In the past few decades, the number of planets discovered beyond our Solar System has grown into the thousands. At present, 4,389 exoplanets have been confirmed in 3,260 systems, with another 5,941 candidates awaiting confirmation. Thanks to numerous follow-up observations and studies, scientists have learned a great deal about the types of planets that exist in our Universe, how planets form, and how they evolve.
A key consideration in all of this is how planets become (and remain) habitable over time. In general, astrobiologists have operated under the assumption that habitability comes down to where a planet orbits within a system – within its parent star’s habitable zone (HZ). However, new research by a team from Rice University, indicates that where a planet forms in its respective star system could be just as important.
When it comes to solar systems, chances are good that we’re a lot more special than we thought. According to a German-British team led by Professor Pavel Kroupa of the University of Bonn, our orderly neighborhood of varied planet sizes quietly orbiting in a nearly circular path isn’t a standard affair. Their new models show that habitable planets might just get ejected in a violent scenario where forming solar systems mean highly inclined orbits where hot Jupiters rule.
Some 4600 million years ago, our local planetary system was surmised to have evolved from a blanket of dust surrounding a rather ordinary star. Its planets orbited the same direction as the solar spin and lined up neatly on a plane fairly close to the solar equator. We were good little children… But maybe other systems aren’t so hospitable. There could be systems where the planets cruise around in the opposite direction of their host star’s spin – and have highly inclined orbits. What could cause one protoplanetary disk to take on quiet properties while another is more radical? Try a cosmic crash.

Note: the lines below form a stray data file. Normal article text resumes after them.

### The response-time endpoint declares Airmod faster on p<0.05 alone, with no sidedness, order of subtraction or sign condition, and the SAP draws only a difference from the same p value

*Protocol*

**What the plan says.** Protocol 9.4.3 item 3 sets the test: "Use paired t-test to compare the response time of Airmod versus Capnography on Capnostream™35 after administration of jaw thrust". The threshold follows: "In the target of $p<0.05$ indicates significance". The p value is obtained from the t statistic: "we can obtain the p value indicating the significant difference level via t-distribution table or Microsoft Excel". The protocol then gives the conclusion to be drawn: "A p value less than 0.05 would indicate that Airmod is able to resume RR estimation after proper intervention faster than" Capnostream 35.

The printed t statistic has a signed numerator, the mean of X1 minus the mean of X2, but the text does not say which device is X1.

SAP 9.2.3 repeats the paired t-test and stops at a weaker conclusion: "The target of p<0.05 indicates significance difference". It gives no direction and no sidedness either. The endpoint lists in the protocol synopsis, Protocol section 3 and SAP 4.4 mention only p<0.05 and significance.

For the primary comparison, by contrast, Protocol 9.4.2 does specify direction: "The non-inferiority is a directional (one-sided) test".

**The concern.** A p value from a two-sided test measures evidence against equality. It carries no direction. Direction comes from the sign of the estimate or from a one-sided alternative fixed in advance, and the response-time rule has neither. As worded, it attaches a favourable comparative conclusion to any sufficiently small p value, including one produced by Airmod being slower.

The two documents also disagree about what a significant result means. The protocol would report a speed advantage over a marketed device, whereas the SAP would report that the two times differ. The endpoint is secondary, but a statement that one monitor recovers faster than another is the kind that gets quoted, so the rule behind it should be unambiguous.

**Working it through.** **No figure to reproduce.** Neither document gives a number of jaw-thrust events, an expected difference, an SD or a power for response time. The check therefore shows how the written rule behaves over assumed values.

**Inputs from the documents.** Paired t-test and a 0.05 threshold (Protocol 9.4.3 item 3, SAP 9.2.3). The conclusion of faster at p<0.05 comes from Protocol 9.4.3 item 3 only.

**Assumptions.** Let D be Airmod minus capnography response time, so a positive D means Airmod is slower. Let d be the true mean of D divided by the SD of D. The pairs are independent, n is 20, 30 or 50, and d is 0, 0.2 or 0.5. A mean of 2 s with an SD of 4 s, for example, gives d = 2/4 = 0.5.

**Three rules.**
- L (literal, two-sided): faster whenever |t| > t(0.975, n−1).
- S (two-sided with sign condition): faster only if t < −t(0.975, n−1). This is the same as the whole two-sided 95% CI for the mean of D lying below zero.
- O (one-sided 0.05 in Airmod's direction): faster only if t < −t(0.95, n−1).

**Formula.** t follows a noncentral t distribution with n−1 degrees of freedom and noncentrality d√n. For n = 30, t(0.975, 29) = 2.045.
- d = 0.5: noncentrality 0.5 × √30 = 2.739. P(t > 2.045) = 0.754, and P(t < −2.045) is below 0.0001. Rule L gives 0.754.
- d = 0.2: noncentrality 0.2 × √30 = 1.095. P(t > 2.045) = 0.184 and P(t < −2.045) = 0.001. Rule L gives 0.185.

This new study focuses on the theory of a protoplanetary disk colliding with another cloud of material… not unrealistic thinking since most stars form within a cluster. The results could mean the inclusion of up to thirty times the mass of Jupiter. This added “weight” of extra gas and dust could add a tilt to a forming system. Team member Dr Ingo Thies, also of the University of Bonn, has carried out computer simulations to test the new idea. What he has found is that adding extra material can not only incline a forming disk, but cause a reverse spin as well. It may even speed up the planetary formation, leaving the rogues in retrograde orbits. This inhospitable scenario means that smaller planets get ejected systematically, leaving only hot Jupiters to hug in close to the parent star. Thankfully our path was a bit less disturbing.
Says Dr Thies: “Like most stars, the Sun formed in a cluster, so probably did encounter another cloud of gas and dust soon after it formed. Fortunately for us, this was a gentle collision, so the effect on the disk that eventually became the planets was relatively benign. If things had been different, an unstable planetary system may have formed around the Sun, the Earth might have been ejected from the Solar System and none of us would be here to talk about it.”
Professor Kroupa sees the model as a big step forward. “We may be on the cusp of solving the mystery of why some planetary systems are tilted so much and lack places where life could thrive. The model helps to explain why our Solar System looks the way it does, with the Earth in a stable orbit and larger planets further out. Our work should help other scientists refine their search for life elsewhere in the Universe.”